Hard void to fill: Navalny’s death poses challenges for Russian opposition

Flowers and a candle are placed next to a portrait of Russian opposition leader Alexey Navalny following Navalny's death as people gather near the Russian embassy, in Paris, France, February 16, 2024 [Gonzalo Fuentes/Reuters]

The anti-corruption campaigner and leader of the Russian opposition leaves behind a legacy of ‘the struggle for Russia’s better future’.

Alexey Navalny, Russian President Vladimir Putin’s most high-profile nemesis, has died in a penal colony inside the Arctic Circle.

He was 47 years old. The authorities’ seeming reluctance to let his family collect his body has aroused suspicions around the circumstances of his death.

The announcement was made by Russia’s Federal Penitentiary Service on Friday.

Navalny rose to fame as an anti-corruption campaigner, rallying massive demonstrations over the 2011 elections, which were widely believed to be rigged.

He and his team released exposés of officials and business figures close to Putin’s inner circle – even Putin himself, accusing him of hiding an extravagant palace by the Black Sea.

“It won’t be easy for the opposition to find someone who could stand in Navalny’s place,” said political scientist Gulnaz Sharafutdinova. “Nonetheless, Navalny’s political goal will survive and his name will remain as a symbol of struggle for Russia’s better future.”

A woman lays flowers at the monument to the victims of political repressions following the death of Russian opposition leader Alexei Navalny, in Moscow, Russia February 16, 2024. REUTERS/Stringer
A woman lays flowers at a monument to the victims of political repressions following the death of Russian opposition leader Alexey Navalny, in Moscow, Russia, February 16, 2024 [Stringer/Reuters]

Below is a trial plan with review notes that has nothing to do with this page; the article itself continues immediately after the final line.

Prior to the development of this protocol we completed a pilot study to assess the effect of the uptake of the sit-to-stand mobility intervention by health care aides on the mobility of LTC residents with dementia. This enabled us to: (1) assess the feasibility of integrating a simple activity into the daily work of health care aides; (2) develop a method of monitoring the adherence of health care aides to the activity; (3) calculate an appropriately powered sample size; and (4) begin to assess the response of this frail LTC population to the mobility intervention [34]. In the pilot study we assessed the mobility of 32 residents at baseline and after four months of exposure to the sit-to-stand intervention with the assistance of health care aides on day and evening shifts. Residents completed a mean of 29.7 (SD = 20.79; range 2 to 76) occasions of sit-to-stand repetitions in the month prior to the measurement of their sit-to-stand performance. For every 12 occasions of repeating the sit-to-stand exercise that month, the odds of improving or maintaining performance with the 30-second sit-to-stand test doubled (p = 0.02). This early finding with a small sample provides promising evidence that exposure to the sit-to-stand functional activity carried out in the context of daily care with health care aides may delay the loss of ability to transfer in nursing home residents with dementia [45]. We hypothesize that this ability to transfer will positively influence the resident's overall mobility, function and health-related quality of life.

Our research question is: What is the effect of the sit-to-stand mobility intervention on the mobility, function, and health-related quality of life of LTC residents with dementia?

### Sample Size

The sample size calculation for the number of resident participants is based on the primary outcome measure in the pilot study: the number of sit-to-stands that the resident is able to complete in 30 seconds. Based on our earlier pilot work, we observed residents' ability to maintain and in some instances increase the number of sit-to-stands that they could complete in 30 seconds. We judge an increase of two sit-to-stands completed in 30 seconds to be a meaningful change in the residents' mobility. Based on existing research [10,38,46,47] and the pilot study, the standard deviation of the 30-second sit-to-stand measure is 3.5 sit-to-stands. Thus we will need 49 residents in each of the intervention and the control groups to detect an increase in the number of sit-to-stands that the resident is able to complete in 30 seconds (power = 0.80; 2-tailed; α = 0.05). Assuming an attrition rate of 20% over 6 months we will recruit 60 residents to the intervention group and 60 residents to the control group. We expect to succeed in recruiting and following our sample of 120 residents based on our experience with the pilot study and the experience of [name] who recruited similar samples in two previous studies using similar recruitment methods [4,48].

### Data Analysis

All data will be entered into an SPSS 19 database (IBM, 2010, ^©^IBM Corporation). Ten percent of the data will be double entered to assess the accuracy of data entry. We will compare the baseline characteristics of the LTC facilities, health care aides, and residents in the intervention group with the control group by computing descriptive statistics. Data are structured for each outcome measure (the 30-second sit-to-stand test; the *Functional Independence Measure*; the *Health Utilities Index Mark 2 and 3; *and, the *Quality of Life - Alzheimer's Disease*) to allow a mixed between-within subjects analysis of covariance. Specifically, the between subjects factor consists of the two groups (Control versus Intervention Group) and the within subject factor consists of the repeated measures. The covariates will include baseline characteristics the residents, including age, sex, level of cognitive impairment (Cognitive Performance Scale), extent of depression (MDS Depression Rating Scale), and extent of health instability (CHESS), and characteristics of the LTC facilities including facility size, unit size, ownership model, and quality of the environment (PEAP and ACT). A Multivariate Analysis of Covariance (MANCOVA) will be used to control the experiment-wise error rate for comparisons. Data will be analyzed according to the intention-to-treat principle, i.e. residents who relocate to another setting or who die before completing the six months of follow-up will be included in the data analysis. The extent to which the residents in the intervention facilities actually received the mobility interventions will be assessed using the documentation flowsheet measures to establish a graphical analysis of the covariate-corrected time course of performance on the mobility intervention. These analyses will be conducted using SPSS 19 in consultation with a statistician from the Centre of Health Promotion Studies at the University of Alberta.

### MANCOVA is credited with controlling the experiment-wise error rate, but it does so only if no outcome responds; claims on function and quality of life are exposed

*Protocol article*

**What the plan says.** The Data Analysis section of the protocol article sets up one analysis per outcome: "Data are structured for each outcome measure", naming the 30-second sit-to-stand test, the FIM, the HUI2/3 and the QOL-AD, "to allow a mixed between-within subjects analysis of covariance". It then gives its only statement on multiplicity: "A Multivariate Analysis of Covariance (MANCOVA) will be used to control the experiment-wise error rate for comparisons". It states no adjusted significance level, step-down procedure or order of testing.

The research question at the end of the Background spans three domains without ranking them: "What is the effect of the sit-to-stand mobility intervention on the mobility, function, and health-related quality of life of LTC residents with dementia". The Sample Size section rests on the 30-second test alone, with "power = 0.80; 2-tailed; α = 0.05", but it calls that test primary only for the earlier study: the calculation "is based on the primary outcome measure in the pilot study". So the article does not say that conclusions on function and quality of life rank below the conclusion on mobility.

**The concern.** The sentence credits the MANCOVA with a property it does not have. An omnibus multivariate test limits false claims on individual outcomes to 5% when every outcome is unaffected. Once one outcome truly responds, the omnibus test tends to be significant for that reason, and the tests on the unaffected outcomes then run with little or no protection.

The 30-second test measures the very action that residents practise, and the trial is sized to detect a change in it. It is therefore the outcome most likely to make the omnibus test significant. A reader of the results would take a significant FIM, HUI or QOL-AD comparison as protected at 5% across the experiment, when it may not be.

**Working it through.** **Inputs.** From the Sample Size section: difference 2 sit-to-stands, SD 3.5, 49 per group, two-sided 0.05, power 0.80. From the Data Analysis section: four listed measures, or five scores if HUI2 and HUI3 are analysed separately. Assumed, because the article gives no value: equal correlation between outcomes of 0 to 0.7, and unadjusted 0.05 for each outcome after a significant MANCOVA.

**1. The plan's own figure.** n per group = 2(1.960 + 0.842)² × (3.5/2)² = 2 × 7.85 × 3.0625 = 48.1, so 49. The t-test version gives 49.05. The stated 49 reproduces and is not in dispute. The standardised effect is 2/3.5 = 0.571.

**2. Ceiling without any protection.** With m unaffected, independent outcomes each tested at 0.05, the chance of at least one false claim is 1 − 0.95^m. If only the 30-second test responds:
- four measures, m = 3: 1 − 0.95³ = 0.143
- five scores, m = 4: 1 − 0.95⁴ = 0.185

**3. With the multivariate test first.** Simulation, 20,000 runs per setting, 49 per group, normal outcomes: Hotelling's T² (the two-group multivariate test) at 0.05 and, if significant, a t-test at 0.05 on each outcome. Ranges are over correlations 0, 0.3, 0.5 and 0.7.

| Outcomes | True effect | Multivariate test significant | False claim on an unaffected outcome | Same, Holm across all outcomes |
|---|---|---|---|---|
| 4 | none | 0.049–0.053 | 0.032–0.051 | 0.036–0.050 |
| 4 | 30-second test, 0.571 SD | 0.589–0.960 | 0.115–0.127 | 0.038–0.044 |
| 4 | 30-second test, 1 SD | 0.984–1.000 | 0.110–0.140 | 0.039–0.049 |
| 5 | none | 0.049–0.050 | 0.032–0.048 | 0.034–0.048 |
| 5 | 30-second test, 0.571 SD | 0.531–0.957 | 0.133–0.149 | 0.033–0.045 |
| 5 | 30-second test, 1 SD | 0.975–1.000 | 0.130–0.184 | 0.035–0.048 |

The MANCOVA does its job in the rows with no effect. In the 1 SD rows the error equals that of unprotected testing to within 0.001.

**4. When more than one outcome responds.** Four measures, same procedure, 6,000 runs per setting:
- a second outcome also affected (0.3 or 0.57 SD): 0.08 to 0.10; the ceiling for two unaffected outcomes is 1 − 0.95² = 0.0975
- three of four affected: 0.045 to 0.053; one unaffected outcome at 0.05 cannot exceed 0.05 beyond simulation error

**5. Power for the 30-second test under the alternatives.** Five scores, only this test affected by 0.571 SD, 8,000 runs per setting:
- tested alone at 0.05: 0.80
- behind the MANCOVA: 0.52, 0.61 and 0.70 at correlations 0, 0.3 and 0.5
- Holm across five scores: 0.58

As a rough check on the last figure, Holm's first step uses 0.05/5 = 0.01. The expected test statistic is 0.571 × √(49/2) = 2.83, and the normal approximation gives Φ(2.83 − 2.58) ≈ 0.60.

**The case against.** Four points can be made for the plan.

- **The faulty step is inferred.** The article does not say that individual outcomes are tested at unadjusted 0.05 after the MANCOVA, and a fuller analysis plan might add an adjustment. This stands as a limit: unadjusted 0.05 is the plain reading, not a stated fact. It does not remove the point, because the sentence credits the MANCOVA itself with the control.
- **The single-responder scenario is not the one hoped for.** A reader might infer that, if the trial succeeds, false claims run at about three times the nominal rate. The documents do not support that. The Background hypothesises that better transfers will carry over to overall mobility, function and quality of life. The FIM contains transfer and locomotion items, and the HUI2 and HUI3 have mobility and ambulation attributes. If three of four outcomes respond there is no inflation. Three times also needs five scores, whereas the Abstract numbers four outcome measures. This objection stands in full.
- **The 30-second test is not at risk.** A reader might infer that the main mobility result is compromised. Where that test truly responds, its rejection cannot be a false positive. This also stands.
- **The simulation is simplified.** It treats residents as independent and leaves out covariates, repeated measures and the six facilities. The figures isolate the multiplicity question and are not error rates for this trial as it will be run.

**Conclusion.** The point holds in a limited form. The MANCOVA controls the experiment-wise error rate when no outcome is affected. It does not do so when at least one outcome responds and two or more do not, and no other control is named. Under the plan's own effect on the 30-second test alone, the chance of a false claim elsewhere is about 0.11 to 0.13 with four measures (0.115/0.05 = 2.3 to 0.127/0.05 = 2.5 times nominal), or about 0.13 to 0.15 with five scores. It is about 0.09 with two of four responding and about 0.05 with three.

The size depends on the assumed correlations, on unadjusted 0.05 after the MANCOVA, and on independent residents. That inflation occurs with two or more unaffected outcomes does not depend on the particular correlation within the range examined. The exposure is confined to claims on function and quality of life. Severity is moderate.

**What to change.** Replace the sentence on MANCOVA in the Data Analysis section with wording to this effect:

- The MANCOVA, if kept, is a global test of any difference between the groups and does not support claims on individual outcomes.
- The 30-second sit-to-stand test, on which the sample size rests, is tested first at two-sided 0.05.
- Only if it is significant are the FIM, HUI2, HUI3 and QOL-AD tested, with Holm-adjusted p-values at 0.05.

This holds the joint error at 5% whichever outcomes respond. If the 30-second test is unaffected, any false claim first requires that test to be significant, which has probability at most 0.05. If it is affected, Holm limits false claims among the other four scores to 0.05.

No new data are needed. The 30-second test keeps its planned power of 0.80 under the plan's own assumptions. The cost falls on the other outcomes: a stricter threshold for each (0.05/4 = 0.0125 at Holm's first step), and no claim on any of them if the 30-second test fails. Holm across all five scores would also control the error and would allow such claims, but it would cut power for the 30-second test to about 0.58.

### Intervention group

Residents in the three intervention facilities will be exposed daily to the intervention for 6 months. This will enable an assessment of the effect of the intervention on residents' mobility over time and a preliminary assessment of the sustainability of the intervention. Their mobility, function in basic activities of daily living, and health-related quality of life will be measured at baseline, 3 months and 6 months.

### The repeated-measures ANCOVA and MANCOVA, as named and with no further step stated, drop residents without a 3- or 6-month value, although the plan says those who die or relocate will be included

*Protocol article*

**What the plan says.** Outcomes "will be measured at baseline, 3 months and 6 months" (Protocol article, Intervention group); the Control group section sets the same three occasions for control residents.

Controversial, but undoubted opposition leader

Navalny was a controversial figure. Early in his career, he made hateful remarks about Muslims, immigrants and Georgians, and walked alongside the Russia March, an annual procession attracting monarchists, ultranationalists and far-rightists of all stripes.

He later took back some of his comments, was one of the few prominent Russians to support Black Lives Matter, and spoke out against systemic discrimination against Muslims in the prison system.

After a suspected poisoning attempt in 2020, Navalny was flown to Germany for treatment but nevertheless returned to Russia in January 2021, where he was immediately arrested and handed a 30-year term for “extremism” and other charges.

“Navalny was undoubtedly the leader of the Russian opposition,” said Alexei Krapukhin, a member of the Moscow branch of the centre-left Yabloko Party. “Even after he was poisoned, he remained the leader, and even after he wound up in prison, he maintained his irreproachable authority.”

Krapukhin attended Navalny’s rallies and campaigned for him during his bid for Moscow mayor in 2013 (Navalny also ran for president in the 2018 elections).

“He was a hero and he inspired me a lot,” said Arshak Makichyan, an environmentalist and anti-war campaigner.

“What happened just now is not about what he said 10 or 15 years ago, it’s what he’s been doing for the past three years. When he returned from Germany to Russia, it was very brave and inspirational for us in Russia to continue our struggles.”

What will the opposition do now?

So, what does Navalny’s death mean for the Russian opposition?

Opposition to Putin is broad. There are the ultranationalists and neo-Nazis with whom Navalny has flirted in the past, who believe that by welcoming Muslims and immigrants, Putin is a traitor to their ideal of a white Slavic ethnostate. Hundreds of them have volunteered to fight for Ukraine, though conversely, there are neo-Nazi militias fighting for Moscow as well, for whom the idea of a Greater Russia trumps any misgivings about Putin.

Leftists and communists are similarly split – the leadership of the Communist Party has cheered Putin’s invasion, alienating their grassroots members. While liberals are almost universally against Putin and the war, they are few in number, are mostly abroad, and squabble amongst themselves, with Navalny’s Anti-Corruption Foundation and exiled tycoon Mikhail Khodorkovsky forming two separate camps.

Anarchist cells have proactively sabotaged the war effort.

Finally, there is dissent within Russia’s far-flung regions and ethnic republics such as the largely-Muslim Bashkira, where protests erupted in January after activist Fail Alsynov was jailed for inciting ethnic discord and discrediting the army, including questioning the war effort and its aims.